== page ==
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Tunisian Imam expelled from France

    President Hollande promised to defend French Jews (Photo: AP)
    President Hollande promised to defend French Jews (Photo: AP)

    The French government has expelled Tunisian Imam Mohammed Hammami after accusing him of antisemitism, encouraging violence against women and promoting a holy jihad.

    Mr Hammami, from the Omar Mosque in Paris, was arrested at this home and deported to Tunisia last Wednesday for “deliberate, repeated and unacceptable provocations” that threaten French society and security, according to the French Interior Ministry.

    French Interior Minister Manuel Valls said: “We decided to be uncompromising against all those who utter hate speech against the Republic and our values.”

    Mr Hammami, 77, has denied the allegations since his assets were frozen by the French government in May.

    French President François Hollande pledged to defend Jews against antisemitism during a diplomatic meeting with Israeli Prime Minister Benjamin Netanyahu last Thursday.

    The leaders visited the Ohr Hatorah school in Toulouse, where four people were killed by Islamic extremist Mohamed Merah this year, and President Hollande said: "French Jews must know that the republic will use all means available to protect them - their security is a national cause.”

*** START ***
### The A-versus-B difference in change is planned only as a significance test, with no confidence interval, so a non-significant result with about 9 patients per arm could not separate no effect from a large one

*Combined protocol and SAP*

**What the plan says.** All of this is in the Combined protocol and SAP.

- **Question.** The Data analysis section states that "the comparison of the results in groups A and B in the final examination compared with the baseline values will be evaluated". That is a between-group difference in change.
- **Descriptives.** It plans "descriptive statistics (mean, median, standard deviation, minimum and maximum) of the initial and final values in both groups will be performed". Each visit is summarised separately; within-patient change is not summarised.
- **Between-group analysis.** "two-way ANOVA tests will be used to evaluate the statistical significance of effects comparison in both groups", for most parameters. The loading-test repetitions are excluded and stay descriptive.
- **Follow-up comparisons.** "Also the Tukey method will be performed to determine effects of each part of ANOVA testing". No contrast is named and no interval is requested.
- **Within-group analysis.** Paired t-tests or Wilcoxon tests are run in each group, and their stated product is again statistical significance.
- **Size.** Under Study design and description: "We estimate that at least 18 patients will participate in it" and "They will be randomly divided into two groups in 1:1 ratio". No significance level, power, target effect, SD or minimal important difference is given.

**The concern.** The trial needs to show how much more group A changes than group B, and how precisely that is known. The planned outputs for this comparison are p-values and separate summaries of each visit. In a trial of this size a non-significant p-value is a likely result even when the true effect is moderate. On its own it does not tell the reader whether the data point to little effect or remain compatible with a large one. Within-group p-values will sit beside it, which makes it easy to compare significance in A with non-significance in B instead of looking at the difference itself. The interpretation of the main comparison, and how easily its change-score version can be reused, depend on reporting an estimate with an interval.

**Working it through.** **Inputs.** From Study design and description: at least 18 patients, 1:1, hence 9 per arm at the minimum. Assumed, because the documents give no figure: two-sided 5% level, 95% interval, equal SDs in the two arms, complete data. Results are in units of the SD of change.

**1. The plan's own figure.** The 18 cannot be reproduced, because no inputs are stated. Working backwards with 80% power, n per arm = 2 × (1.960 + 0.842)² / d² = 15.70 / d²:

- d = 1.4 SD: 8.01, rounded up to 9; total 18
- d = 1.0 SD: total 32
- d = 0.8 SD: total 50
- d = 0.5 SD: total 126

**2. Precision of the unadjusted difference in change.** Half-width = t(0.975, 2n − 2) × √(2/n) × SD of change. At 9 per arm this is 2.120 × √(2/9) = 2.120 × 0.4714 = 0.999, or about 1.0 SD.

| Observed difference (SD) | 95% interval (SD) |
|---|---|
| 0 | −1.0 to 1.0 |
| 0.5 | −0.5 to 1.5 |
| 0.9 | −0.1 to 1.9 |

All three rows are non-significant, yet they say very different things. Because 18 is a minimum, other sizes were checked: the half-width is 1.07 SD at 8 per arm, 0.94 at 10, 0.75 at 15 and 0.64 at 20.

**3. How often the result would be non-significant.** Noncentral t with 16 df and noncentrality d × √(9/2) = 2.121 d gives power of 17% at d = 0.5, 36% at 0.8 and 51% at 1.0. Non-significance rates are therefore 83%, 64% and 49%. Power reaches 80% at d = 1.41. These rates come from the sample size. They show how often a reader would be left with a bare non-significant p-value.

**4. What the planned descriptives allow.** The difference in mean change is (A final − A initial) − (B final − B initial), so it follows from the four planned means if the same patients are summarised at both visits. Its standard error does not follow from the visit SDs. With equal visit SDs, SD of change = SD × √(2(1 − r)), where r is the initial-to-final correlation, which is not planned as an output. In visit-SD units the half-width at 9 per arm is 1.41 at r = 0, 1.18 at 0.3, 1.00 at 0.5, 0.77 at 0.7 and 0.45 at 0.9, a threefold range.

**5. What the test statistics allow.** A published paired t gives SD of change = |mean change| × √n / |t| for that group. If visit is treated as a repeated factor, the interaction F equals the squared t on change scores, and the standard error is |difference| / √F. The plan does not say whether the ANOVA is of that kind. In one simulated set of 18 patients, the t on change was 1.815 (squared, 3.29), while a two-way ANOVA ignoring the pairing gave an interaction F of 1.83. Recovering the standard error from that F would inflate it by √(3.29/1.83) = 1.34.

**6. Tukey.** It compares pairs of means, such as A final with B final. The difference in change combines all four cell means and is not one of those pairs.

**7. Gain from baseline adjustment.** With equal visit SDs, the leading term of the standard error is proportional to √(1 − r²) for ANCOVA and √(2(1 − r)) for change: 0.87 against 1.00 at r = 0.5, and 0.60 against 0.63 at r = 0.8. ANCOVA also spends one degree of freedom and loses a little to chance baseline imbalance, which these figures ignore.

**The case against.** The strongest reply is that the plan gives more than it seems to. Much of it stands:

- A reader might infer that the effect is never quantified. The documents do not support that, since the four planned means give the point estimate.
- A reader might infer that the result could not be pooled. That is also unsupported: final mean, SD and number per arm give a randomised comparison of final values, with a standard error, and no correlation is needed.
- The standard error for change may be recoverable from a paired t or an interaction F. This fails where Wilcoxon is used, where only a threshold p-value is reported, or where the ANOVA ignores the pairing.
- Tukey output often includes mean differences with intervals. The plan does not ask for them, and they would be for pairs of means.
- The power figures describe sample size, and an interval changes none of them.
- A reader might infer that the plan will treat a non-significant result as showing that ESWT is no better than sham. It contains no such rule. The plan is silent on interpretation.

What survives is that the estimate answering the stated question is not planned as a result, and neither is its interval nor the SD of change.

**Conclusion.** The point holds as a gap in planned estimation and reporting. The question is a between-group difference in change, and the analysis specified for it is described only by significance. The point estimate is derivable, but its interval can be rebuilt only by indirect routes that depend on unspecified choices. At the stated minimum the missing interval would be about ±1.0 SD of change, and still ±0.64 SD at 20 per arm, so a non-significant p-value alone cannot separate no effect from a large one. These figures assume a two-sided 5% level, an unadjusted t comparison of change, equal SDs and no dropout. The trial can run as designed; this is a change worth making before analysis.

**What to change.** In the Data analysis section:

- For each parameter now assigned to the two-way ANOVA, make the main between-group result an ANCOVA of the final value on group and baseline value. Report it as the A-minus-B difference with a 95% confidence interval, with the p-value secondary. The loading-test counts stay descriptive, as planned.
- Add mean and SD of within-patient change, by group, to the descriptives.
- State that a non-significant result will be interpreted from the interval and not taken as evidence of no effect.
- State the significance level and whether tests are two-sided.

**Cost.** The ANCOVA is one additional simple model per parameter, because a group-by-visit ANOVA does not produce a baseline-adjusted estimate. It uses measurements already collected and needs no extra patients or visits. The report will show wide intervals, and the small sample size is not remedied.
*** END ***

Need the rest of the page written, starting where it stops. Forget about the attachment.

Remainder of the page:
Mr Netanyahu welcomed the response, saying: "Antisemitism turns into a fire that quickly engulfs all in its path. It was no coincidence that the murderer of Toulouse killed not only Jews but also French soldiers, Christian and Muslim, with no distinction."

    Meanwhile, a Tunisian terrorist group that planned to kidnap a local Jew has been arrested and put on trial.

    The fundamentalist group, led by a senior Tunisian police officer and four Libyans, plotted to snatch a young Jewish man and hold him ransom.

    The Salafi jihadist police officer, who has not been named, used a loan to purchase firearms, vehicles and recruit people to help with the attack.

    Ironically, the officer had been heavily involved in a national security programme to protect Jews in south Tunisia.

    Arab media outlets reported that the would-be attackers were aiming to scare the remaining 1,500 remaining Jews in Tunisia into leaving the country.

    Khaled Tarrouche, the interior ministry spokesman, did not identify members of the group but confirmed that they planned to attack: “One or two Jews from well off families to obtain a ransom,” according to AFP.

    Al Qaeda claimed responsibility for the death of 21 people during an attack on a Tunisian synagogue in 2001.

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